The skeletons rattling in Interbrew’s closet are being scrutinised by competition regulators on both sides of the English Channel and the resulting judgment may spell disaster for the world’s second-largest brewer.
The British Competition Commission is taking a stern view of the Belgian brewing giant’s admission earlier this month that it has violated European competition rules, and may force it to sell its newly-acquired Bass brewing interests.
The commission has even gone as far as to suggest that, given the seriousness of the European Union allegations, Interbrew might exploit its dominant position in the British market and take part in price-fixing and market-sharing deals with other companies if the merger with Bass is given the green light.
Interbrew admitted breaking EU competition rules after European regulators accused it – and other brewers in Belgium and Luxembourg – of operating illegal cartels, for which they could be fined up to ten per cent of their annual turnover.
The issues and remedies statement published by the commission last week questions whether Interbrew’s past activities mean it will flout competition regulations in the UK.
Competition Commission spokesman Francis Royle says: “Interbrew has acknowledged these practices have taken place and, although it has said it won’t be doing it again, we want to know whether is it reasonable to expect there will be a repetition. It would be incorrect for us to ignore it.”
European regulators say they have evidence that Interbrew and Alken Maes, now owned by Scottish & Newcastle, indulged in market sharing, price-fixing and the exchange of information between 1993 and at least 1998.
EU commissioner Mario Monti says: “Market-sharing and price-fixing are among the most serious forms of anti-competitive practice. In this respect, the beer sector will be treated no differently from any other.”
The alleged anti-competition practices were last year uncovered following a series of surprise inspections.
The EU investigation is continuing, although Interbrew claims to have left its murky past behind.
Interbrew spokesman Corneel Maes says: “We have admitted we have been engaging in concerted practices but it will not happen again. This is completely in the past.”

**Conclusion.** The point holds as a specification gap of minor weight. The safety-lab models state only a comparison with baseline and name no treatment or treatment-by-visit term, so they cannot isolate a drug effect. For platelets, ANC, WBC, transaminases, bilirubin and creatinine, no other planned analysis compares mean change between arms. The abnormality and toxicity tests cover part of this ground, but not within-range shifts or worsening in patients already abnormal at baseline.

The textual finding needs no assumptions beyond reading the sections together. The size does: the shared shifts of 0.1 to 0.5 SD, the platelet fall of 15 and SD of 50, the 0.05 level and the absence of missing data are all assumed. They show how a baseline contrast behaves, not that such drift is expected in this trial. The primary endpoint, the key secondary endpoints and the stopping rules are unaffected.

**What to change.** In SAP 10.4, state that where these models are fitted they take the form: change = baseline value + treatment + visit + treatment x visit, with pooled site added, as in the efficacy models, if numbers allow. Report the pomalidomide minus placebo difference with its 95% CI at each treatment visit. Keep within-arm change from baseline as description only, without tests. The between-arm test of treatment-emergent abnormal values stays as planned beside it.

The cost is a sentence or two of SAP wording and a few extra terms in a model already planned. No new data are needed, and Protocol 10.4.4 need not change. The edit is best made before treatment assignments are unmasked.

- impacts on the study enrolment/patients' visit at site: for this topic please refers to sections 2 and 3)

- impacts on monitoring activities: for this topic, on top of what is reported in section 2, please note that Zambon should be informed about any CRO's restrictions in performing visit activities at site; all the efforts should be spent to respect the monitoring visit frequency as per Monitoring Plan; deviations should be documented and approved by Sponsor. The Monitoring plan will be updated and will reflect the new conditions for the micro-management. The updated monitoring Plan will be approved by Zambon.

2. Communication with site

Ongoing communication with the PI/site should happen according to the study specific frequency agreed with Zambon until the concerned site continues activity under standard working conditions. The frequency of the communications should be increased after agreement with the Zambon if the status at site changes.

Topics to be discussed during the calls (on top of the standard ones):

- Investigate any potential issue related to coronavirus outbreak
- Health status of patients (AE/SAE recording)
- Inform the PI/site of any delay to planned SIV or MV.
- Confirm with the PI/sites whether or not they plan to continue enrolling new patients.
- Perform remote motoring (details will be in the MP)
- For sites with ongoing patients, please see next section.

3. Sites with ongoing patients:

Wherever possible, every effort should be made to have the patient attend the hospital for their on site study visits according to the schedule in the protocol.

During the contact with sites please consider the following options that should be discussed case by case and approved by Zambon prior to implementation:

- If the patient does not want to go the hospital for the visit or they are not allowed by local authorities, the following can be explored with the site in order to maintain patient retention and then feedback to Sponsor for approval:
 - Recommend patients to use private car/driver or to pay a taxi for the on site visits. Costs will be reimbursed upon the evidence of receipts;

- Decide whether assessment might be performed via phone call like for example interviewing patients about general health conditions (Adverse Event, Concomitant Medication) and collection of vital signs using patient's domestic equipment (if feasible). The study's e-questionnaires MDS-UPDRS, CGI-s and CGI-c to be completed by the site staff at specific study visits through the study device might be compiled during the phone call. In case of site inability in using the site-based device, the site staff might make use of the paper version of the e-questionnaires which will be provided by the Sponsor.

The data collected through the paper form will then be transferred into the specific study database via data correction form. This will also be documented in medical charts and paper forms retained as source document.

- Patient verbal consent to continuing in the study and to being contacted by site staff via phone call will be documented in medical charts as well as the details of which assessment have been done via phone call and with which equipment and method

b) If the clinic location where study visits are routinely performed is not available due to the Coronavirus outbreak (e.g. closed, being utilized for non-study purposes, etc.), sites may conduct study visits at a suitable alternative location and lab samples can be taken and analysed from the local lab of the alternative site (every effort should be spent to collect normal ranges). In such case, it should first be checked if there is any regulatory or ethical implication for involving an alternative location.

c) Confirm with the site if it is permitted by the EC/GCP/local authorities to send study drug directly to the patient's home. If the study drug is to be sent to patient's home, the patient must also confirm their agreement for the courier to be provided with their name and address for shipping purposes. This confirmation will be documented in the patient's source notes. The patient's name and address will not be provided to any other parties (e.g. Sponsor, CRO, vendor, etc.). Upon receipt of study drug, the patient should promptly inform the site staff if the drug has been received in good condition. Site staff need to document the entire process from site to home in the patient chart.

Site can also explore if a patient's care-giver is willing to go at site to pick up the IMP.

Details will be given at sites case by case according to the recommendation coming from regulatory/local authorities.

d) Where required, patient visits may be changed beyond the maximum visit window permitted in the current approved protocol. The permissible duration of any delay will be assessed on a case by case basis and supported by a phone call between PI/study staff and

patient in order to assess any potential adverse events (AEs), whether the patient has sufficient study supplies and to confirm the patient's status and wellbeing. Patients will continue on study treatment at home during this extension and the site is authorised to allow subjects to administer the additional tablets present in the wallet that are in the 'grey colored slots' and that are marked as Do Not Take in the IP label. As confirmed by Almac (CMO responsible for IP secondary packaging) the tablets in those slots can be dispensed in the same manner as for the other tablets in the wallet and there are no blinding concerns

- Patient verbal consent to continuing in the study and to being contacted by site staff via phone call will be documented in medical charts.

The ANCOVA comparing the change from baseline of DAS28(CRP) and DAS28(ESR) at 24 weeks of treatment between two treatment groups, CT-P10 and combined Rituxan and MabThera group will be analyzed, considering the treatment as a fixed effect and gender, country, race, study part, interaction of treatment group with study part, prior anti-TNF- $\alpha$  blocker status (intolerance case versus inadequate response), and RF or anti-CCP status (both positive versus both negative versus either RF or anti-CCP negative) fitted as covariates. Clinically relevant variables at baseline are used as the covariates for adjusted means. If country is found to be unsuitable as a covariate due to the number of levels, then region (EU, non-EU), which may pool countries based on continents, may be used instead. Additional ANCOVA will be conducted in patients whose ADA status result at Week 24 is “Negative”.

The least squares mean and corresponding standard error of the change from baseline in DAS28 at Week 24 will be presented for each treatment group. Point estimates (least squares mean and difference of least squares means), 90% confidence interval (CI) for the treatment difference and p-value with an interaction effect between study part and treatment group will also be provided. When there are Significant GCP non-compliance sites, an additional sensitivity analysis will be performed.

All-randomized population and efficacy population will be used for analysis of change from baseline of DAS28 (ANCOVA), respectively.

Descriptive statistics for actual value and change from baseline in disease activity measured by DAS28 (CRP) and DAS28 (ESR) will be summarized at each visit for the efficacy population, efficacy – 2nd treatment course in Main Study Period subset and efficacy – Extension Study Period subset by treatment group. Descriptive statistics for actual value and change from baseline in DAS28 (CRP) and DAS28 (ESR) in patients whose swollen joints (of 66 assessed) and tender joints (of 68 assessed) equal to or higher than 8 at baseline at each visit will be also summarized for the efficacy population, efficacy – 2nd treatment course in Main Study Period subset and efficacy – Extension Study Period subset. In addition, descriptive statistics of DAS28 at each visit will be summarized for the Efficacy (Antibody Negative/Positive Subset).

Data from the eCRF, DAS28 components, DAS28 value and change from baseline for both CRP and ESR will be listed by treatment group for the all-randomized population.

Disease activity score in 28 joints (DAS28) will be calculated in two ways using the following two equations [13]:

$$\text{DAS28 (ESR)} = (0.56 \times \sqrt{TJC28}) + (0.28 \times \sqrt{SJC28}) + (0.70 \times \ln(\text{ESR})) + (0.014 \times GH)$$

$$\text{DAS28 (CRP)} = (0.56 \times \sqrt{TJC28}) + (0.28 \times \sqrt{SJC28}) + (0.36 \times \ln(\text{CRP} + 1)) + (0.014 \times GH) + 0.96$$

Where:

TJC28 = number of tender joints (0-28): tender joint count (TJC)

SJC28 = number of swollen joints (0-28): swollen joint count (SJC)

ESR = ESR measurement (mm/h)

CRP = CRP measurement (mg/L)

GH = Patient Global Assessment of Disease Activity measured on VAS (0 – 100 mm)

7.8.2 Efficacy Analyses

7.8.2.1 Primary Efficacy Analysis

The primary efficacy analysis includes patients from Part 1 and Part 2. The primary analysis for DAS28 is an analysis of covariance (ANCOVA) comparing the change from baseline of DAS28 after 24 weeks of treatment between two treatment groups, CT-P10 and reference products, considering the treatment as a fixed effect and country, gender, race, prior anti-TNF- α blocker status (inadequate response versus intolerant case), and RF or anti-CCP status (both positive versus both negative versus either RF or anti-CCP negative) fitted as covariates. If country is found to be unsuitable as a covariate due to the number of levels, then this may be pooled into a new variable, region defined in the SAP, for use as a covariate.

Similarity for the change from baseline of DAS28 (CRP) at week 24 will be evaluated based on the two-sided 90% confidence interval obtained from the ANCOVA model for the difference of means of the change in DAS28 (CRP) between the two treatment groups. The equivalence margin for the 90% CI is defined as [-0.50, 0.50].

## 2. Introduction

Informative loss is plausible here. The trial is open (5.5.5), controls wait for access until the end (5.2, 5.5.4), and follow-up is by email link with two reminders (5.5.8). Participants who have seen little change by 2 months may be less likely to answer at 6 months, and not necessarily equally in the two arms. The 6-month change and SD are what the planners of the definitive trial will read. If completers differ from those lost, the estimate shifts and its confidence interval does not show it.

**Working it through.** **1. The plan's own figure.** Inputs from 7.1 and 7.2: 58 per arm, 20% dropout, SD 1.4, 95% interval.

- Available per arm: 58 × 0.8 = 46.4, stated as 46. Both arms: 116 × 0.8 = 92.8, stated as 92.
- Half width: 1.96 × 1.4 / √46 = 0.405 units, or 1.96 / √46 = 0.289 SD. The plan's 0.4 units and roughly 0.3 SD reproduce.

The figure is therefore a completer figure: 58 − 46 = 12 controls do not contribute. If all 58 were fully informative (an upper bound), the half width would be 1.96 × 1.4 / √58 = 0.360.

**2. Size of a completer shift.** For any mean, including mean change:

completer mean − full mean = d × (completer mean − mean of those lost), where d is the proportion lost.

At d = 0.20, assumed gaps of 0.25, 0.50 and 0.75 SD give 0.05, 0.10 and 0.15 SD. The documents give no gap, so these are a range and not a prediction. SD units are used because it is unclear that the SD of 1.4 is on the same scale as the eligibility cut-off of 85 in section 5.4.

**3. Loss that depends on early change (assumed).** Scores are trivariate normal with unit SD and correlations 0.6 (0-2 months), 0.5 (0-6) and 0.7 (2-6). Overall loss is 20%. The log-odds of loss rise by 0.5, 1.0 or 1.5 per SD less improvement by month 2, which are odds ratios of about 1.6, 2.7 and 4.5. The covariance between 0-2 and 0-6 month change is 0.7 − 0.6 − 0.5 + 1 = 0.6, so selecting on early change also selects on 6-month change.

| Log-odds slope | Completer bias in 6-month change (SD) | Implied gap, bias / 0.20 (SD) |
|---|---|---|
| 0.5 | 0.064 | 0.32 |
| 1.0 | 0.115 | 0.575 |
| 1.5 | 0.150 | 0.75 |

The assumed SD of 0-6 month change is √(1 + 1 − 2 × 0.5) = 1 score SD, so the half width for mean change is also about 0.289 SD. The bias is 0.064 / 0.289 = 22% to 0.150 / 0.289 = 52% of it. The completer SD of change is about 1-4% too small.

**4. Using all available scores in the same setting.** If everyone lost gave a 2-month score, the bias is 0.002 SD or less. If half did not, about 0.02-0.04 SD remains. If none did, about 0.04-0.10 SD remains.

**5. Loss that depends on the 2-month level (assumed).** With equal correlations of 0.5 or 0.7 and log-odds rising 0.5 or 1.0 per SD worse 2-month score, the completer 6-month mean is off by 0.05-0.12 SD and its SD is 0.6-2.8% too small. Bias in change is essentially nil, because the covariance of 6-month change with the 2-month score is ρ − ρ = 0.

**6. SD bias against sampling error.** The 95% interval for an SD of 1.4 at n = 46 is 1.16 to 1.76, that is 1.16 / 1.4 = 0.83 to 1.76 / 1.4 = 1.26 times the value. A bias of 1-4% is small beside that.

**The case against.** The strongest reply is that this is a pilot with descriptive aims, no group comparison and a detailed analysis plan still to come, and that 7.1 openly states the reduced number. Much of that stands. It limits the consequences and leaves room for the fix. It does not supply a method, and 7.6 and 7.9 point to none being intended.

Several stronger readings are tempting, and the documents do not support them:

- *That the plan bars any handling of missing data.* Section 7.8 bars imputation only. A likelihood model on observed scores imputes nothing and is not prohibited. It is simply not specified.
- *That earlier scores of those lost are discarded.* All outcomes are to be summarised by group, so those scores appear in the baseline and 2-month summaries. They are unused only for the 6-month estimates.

The privately-owned brewer has reinforced its staff code of conduct and implemented a compliance programme, including a bi-annual audit of the code of conduct’s application.
But industry sources say the price-fixing allegations are likely to be taken more seriously in the UK than Belgium, where Interbrew already has a 60 per cent market share by value.
One industry insider says: “If it was operating a cartel and fixing prices, it is very serious indeed. Even on the continent, where it dominates the market, it is still a serious offence and it will be viewed gravely in the UK.
“Will it happen again? That’s like asking will a leopard change its spots – your guess is as good as mine.”
If Interbrew is forced to sell the Bass beer division, it would also hamper the brewer’s plans for a stock market flotation by the end of the year.
Maes stresses that disposing of Bass is one of a list of possible remedies drawn up by the regulatory body and insists the company’s flotation plans are still on track. “They are all hypothetical remedies – nothing has been decided yet,” he says.
Ian Napier, chief executive of Bass, insists there are “no surprises” in the commission’s statement, adding: “We remain convinced that the proposed merger is in the best interest of beer consumers and the industry in the UK.”
But many analysts believe Interbrew underestimated the interest competition regulators would take in its £2.3bn purchase of Bass in June – just three weeks after snapping up Whitbread’s beer business for £400m.
The merger would give the combined group a 32 per cent leading share of the UK market, just ahead of Scottish & Newcastle’s 28 per cent.
In referring the deal to the commission, trade and industry secretary Stephen Byers said that the deal, by reducing the number of national brewers from four to three and creating a new market leader, raised serious competition concerns for UK beer production and distribution.
Industry players such as the UK’s largest pub owner, the Punch Group, and Japanese bank Nomura, which each own about 5,000 of the country’s 60,000 pubs, are opposed to the deal. They argue that it will give Interbrew an unacceptable position of dominance.
One drinks analyst says he is “surprised” Interbrew bought Bass and describes the deal as “an opportunistic rather than a strategic move”.
“It doesn’t really give Interbrew any premium brands. Caffrey’s is in decline and while there may be international potential for Bass Ale as a niche product, you can’t say the same for Carling or Worthingtons.
“I can’t believe it thought the deal would go through unscathed. It would give it an even bigger share of the market than Scottish Courage, and look at the amount of scrutiny the commission put that deal under.”
The consensus in the industry is that Interbrew wrongly believed the competition enquiry would be a mere formality. The company said last month that it was confident the deal would sail through and failed to offer any concessions to avoid reference to the regulators.
The industry insider adds: “It was stupid to agree to buy the Bass business without waiting for the UK to clear the deal. As far as Bass is concerned, it has banked the £2.3bn and it is not going to give the money back.
“If it goes as far as having to unload Bass, Interbrew will have real problems. It has already started to unload Whitbread, so it will have to back-track on its whole international strategy. And who is going to buy Bass? There are not that many buyers around.
“I think Interbrew is in for a real rollercoaster ride over the next six months. It made a real mistake when it bought Bass without ensuring it could give the business back if the deal ran into trouble.”